In embodiments as illustrated in FIG. 3, separating the mid-polymerization product into a mid-polymer stream and a mid-gas stream may comprise separating at least one gaseous component from the mid-polymerization product stream 15. Separating at least one gaseous component from the mid-polymerization product stream 15 may yield mid-gas stream 19 and mid-polymer stream 17. Mid-polymerization product stream 15 may comprise hydrogen, ethylene, ethane, polymer, isobutane, or combinations thereof. Mid-gas stream 19 may comprise hydrogen, ethylene, ethane or combinations thereof. Mid-polymer stream 17 may comprise polymer, isobutane, or combinations thereof.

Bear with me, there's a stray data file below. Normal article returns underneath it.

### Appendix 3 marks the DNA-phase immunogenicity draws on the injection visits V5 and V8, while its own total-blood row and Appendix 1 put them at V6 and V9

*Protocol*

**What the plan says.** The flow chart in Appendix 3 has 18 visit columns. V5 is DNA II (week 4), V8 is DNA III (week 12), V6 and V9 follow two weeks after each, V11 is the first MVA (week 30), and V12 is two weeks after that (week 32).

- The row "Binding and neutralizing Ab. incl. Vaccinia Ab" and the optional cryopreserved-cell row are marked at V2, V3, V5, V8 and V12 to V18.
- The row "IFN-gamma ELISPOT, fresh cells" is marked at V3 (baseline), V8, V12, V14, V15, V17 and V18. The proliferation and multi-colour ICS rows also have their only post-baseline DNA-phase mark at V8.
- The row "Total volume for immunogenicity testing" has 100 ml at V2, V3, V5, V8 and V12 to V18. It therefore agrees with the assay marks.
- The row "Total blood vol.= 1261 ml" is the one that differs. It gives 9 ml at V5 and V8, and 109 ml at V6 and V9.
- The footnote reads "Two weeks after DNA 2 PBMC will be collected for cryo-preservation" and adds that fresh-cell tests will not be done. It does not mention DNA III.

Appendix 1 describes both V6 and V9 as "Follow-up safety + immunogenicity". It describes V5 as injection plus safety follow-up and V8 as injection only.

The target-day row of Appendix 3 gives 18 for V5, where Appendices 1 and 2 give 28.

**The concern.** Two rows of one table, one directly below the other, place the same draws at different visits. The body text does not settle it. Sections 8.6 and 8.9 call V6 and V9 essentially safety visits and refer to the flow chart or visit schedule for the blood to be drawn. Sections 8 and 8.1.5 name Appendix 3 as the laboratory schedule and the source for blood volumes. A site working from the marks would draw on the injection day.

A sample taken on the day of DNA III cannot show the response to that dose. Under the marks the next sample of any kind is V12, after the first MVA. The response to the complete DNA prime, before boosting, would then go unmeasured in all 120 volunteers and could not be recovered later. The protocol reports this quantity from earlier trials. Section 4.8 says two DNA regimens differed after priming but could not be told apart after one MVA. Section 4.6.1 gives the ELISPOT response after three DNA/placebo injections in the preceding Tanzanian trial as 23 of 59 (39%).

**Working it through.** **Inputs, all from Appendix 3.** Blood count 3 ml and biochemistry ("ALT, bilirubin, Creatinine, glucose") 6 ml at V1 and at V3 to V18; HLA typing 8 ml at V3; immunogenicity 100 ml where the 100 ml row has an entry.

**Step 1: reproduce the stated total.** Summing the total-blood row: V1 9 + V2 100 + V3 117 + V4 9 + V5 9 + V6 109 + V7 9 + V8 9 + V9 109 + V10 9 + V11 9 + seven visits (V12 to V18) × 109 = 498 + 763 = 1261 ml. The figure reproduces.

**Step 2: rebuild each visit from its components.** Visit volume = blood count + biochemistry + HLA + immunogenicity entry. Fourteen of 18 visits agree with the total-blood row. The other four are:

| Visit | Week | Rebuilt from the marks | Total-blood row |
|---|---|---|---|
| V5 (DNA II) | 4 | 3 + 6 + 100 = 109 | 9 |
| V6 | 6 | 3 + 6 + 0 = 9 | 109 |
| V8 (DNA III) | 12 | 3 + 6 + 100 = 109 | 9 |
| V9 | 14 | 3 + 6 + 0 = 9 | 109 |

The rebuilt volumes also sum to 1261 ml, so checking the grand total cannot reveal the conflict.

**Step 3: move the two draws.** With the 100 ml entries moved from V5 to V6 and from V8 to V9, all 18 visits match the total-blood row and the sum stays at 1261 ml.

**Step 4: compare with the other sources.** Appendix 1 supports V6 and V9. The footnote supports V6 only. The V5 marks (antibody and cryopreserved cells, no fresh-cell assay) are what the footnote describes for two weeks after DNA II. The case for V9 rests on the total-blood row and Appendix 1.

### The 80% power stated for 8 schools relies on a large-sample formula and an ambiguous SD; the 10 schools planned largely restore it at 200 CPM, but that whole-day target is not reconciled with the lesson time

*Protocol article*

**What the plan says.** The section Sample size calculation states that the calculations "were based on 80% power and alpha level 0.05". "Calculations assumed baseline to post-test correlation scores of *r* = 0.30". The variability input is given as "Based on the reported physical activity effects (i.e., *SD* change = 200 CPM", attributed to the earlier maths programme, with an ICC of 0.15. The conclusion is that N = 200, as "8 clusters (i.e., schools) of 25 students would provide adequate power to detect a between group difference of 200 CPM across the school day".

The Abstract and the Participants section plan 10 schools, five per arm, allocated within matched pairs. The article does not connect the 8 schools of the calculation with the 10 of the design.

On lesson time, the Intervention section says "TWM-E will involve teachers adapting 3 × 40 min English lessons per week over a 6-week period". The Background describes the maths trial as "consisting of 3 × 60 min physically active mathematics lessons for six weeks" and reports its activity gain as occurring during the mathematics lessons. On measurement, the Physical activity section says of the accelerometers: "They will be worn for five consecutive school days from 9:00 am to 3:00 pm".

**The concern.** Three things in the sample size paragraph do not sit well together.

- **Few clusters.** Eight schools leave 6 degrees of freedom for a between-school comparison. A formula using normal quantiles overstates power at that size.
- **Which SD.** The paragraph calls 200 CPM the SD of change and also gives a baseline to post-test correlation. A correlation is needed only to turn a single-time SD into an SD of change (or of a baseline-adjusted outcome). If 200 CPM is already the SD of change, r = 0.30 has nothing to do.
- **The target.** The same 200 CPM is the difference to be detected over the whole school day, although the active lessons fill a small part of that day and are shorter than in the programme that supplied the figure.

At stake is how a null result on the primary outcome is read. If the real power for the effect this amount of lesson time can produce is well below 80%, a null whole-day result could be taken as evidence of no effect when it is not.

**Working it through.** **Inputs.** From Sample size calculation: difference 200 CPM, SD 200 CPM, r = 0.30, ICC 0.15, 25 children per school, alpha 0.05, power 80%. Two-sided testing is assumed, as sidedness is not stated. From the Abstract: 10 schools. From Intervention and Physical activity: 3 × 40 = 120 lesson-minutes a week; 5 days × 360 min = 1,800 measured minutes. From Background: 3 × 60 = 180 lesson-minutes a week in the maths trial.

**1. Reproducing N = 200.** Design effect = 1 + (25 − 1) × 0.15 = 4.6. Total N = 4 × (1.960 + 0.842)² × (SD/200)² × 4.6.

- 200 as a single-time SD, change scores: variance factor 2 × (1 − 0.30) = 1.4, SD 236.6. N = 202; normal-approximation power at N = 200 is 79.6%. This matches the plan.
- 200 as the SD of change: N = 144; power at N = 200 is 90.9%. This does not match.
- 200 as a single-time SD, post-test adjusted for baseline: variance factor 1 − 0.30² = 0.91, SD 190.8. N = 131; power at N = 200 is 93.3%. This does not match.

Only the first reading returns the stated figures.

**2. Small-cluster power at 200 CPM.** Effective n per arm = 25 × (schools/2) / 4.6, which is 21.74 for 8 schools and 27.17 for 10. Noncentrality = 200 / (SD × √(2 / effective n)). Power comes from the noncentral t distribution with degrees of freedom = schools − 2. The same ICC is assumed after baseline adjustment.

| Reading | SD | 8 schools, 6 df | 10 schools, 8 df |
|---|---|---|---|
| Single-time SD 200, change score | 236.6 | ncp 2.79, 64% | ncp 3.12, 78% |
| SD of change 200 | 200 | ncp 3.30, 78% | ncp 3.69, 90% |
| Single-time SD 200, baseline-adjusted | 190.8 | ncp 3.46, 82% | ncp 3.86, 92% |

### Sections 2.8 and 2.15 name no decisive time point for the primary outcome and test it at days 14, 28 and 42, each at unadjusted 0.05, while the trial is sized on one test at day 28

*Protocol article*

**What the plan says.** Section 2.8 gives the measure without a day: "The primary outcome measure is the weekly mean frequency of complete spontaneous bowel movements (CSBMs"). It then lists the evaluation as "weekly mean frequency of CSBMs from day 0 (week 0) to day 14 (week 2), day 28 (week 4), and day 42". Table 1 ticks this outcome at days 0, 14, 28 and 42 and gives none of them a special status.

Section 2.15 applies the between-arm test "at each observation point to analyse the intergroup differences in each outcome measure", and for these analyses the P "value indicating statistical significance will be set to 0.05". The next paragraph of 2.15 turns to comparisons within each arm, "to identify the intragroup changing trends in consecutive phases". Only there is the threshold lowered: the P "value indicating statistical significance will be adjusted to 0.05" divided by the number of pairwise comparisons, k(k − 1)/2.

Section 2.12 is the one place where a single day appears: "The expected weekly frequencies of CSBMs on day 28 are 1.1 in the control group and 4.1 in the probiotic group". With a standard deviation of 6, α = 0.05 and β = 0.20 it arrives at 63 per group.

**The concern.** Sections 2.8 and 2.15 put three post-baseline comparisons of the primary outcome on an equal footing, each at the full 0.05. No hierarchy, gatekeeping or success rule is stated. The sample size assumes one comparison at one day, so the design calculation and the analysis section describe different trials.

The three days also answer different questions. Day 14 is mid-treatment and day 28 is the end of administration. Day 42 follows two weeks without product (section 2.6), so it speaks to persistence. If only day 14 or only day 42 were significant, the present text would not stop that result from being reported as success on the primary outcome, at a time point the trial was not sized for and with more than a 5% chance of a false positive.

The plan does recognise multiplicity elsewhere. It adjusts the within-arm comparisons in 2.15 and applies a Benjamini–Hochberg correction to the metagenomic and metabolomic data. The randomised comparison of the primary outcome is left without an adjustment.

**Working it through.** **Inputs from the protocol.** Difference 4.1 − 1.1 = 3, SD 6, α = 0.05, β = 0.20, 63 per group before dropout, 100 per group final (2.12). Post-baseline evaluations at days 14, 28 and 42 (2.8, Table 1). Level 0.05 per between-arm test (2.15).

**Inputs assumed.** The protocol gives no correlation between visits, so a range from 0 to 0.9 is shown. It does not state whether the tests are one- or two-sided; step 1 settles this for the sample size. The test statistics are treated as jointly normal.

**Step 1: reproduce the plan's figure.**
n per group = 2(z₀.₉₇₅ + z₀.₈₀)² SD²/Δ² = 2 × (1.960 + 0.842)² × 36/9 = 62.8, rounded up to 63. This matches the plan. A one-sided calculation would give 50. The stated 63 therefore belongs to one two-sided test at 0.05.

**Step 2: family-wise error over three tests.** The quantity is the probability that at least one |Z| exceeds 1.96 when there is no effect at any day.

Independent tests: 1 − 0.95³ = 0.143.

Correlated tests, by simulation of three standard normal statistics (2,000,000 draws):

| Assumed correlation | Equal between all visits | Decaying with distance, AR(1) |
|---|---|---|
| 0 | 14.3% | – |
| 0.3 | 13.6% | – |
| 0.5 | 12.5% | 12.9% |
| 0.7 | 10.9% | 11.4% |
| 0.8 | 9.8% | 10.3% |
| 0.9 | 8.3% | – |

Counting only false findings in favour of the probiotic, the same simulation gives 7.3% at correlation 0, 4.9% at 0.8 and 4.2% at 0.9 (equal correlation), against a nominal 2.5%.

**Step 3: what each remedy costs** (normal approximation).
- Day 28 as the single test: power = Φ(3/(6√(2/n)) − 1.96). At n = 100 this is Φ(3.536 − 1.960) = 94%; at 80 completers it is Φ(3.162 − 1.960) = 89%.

In embodiments as illustrated in FIG. 3, separating the mid-polymerization product into a mid-polymer stream and a mid-gas stream may comprise reducing a pressure of the mid-polymerization product so as to flash ethylene, hydrogen, ethane, or combinations thereof. Mid-polymerization product stream 15 may comprise hydrogen, ethylene, ethane, polymer, isobutane, or combinations thereof. Separator 105 may create a reduction in pressure so that ethylene, hydrogen, and ethane separate, or flash, from the mid-polymerization product so as to yield mid-gas stream 19 comprising hydrogen, ethylene, and ethane.